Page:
Apparently with this session don't even click, it's supposed to be relaxation therapy for dogs, Finn is amazingly chilled when I've finished which I wasn't expecting, I was thinking he'd be hyped up. Also google 'sprinkles' for post neutering, really good for exercising the brain and chilling them out. Wouldn't have believed it if I hadn't seen it. Didn't expect work to relax a collie smile
There's a FB page devoted to Sprinkles. I'll get my trainer to forward me the link.

Isn't it funny how they react, my trainer came over for coffee today and Finn was really alert and attentive to her but very calm. He adores her and her working dog who helps assess all the newbies, so pleased I've found her and she lives across the road. Result!!!!

Aked Wed 03-Sep-14 21:13:54

Ooh that sounds good NCIS thanks. I'll be giving that a go. Yes I was going to do some clicker training etc to keep her crazy brain busy.

Moose, I am determined to have that well behaved adult dog if it kills me (and I've a feeling it might!) One day, we will look back on all this and laugh hmm

NCISaddict Wed 03-Sep-14 17:13:48

My collie is the same, he's 13 months old but he is getting better now. One of the things I have been told to do by my trainer is a series of actions all involving a sit/down but without using words. It's supposed to get the dog focused on you and get them to work out how to please you and my collie loves doing it.
You keep dog in a quiet room with just you and have a bowl of treats which you can rattle but not show the dog then you wait until the dog sits (without any command) then treat, then sit for 5 seconds, treat, then 10 seconds, treat. You keep adding in moves such as one step away from your dog and return then treat and so on but all without giving a single word of command. When they're happy doing it inside you can move it to a park perhaps tieing them to a bench or something but not holding the lead yourself.

It's really improved my dogs focus on me and tires him out as he's using his brain, he is completely relaxed at the end of the session, could be good for post spay?

moosemama Wed 03-Sep-14 16:34:13

No advice, just sympathy and solidarity - as I reckon you have it covered and going back to basics with TR will really help.

Pip has definitely arrived at the teenage stage over the last couple of weeks too and I had the walk from hell with him today, when he took against an enormous Labradoodle (I think - could have been an unclipped standard, but seemed far too stocky) that was free-ranging in the park while his owner stood miles away, on the opposite side at the exit failing to call him back. hmm

I was sooo hoping he wouldn't do the teenage thing, I have had others that didn't and really hoped he'd be the same - but no - with Pip it seems we are going to have to go through just about every problem possible before we eventually emerge the other side with a nice, polite, well-behaved adult dog. hmm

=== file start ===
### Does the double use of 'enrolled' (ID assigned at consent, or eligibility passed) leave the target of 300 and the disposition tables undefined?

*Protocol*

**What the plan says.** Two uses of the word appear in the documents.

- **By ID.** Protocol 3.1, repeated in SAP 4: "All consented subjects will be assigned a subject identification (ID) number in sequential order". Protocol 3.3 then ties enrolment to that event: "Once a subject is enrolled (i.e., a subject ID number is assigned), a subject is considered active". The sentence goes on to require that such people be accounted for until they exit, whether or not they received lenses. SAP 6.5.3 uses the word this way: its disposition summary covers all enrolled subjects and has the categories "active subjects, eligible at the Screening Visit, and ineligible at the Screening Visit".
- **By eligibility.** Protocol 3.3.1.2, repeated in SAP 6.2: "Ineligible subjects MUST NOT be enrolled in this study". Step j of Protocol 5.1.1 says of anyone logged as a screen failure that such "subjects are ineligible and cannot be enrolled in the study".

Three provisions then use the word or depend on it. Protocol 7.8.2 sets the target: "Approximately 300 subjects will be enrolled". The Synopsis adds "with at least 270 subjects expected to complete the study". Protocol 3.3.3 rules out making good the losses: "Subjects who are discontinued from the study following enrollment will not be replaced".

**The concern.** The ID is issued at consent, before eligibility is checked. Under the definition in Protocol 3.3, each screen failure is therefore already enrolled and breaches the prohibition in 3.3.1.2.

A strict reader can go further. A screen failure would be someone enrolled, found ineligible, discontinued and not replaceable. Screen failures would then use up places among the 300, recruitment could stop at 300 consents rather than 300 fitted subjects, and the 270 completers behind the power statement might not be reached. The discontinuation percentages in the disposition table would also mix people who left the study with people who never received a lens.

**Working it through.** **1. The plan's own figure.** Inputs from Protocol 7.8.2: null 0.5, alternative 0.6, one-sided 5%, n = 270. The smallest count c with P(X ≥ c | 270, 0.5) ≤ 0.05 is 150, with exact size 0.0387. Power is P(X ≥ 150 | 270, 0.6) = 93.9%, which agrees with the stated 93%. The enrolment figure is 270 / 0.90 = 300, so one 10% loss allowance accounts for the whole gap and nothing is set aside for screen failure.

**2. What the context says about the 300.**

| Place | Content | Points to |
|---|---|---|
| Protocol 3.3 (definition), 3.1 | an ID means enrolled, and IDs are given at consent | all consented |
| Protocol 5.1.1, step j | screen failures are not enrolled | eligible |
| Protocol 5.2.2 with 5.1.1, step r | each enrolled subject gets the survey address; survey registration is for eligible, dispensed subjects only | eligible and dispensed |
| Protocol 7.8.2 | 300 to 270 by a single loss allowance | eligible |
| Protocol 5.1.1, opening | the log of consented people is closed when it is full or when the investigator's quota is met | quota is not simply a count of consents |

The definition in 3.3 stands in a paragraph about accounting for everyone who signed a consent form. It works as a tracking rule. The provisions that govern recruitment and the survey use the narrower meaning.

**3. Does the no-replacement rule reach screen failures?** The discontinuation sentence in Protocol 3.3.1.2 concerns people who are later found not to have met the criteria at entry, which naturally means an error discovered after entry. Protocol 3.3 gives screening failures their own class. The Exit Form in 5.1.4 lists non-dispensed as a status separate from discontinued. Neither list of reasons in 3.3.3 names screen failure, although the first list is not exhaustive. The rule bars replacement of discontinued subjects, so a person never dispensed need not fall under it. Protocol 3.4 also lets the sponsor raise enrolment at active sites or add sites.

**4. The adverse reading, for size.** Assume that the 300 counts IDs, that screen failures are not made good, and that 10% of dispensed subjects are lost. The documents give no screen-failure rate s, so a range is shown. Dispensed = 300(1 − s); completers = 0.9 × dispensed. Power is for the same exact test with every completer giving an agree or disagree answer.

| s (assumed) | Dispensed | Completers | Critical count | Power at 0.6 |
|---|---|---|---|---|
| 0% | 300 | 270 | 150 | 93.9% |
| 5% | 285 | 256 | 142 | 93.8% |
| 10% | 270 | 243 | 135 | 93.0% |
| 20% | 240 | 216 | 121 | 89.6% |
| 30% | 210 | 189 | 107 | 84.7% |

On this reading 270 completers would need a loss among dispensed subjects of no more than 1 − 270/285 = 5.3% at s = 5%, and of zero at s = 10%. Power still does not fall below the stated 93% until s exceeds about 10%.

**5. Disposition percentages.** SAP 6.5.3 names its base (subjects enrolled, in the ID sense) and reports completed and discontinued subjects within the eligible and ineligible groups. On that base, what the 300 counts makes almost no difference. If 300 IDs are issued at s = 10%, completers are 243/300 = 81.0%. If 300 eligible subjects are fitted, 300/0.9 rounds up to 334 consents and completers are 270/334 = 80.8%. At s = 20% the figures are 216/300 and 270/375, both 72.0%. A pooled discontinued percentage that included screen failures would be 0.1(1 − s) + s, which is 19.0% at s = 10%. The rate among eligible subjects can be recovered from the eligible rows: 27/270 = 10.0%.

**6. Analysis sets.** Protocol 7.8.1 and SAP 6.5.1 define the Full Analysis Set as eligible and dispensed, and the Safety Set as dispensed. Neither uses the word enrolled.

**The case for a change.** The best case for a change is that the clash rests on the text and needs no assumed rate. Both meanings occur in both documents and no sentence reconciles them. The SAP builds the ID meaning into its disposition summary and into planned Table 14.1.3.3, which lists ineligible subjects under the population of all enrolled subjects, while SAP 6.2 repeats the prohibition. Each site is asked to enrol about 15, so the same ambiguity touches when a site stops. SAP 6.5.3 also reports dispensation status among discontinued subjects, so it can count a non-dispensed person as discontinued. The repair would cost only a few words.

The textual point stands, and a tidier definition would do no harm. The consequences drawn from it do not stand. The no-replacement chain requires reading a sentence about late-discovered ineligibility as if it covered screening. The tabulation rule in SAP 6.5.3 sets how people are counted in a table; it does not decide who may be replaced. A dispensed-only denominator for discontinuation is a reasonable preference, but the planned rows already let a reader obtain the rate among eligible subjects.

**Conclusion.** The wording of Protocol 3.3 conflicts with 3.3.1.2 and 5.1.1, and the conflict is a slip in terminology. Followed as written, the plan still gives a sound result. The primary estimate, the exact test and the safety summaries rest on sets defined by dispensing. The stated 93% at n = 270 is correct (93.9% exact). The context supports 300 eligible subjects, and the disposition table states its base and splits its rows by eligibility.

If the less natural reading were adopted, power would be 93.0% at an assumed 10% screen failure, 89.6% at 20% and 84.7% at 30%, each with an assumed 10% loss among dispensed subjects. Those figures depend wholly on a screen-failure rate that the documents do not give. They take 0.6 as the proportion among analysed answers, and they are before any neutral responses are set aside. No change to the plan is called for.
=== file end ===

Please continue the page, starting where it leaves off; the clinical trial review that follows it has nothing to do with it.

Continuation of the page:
Aked Wed 03-Sep-14 14:21:26

Thanks everyone! Yes giddly I have worked through total recall before and she responded brilliantly to it. Her recall has been brilliant since - except away from squirrelling and I don't use the whistle on purpose when she is so that I don't teach her to ignore it. Mostly I just avoid the squirrels when possible. Its just this week she has chosen to ignore it all. I think you are right though, I may need to go over some chapters again to reinforce the whole idea all over. Tut.

giddly Wed 03-Sep-14 12:01:43

I could have written this thread (in fact I did about a week ago) - right down to her being spayed next week! I was recommended the book "Total Recall" and we've gone right back to basics. I like the book as it specifically has chapters for working with older dogs (our's is a rescue so we didn't get her until she was around 5 months old). It's a bit frustrating having to go right back, but it has made me realise the flaws in the way we approached it the first time round.

Owllady Wed 03-Sep-14 08:26:53

Collies have a longer adolescence than other breeds too, don't compare her to your average dog

Owllady Wed 03-Sep-14 08:26:01

They do get better honestly <long term female collie owner>
But it is frustrating and I feel your pain. You just have to carry on being consistent (boring huh?grin)

Aked Tue 02-Sep-14 19:53:57

She hasn't woken from her ancient slumber from the second we got home hmm. Not even for tea. Dirty minx.

marne2 Tue 02-Sep-14 19:51:01

Mines a collie cross lab, he's a crazy dog and although we have now sorted the re call he still drives me crazy with his crying and constantly jumping up from the floor every time I move ( thinking he's going to get something ) he cries to be walked 3 times a day and is always on the go, I'm hoping he will settle down with age ( I can only hope ).

marne2 Tue 02-Sep-14 19:48:45

My boy started doing this at the same age, they hit a certain age where they think they know best and can't test the boundaries, my boy is now almost 2 and is now almost through the disobedient stage, he's now fine off the lead but I take treats with me just incase he wonders a bit too far ( he always comes back for food ).

Aked Tue 02-Sep-14 19:44:41

Sigh. That is not what I want to hear Owl!

She definitely has collie in her. I SWORE I wouldn't get any kind of collie, even though they are my faves. She got me with her cute black fluffy puppiness, and then turned out to be a collie - of sorts. And I'm convinced she is Flat Coat too, and thus described as the Peter Pan of the dog world.

There is no hope.

Owllady Tue 02-Sep-14 19:24:31

Oh you have my collie! hmm
Mine has been like this from 15 months to now (over 2)

hmc Tue 02-Sep-14 18:53:51

there is a lot on internet re puberty and dogs testing boundaries, just like teenage humans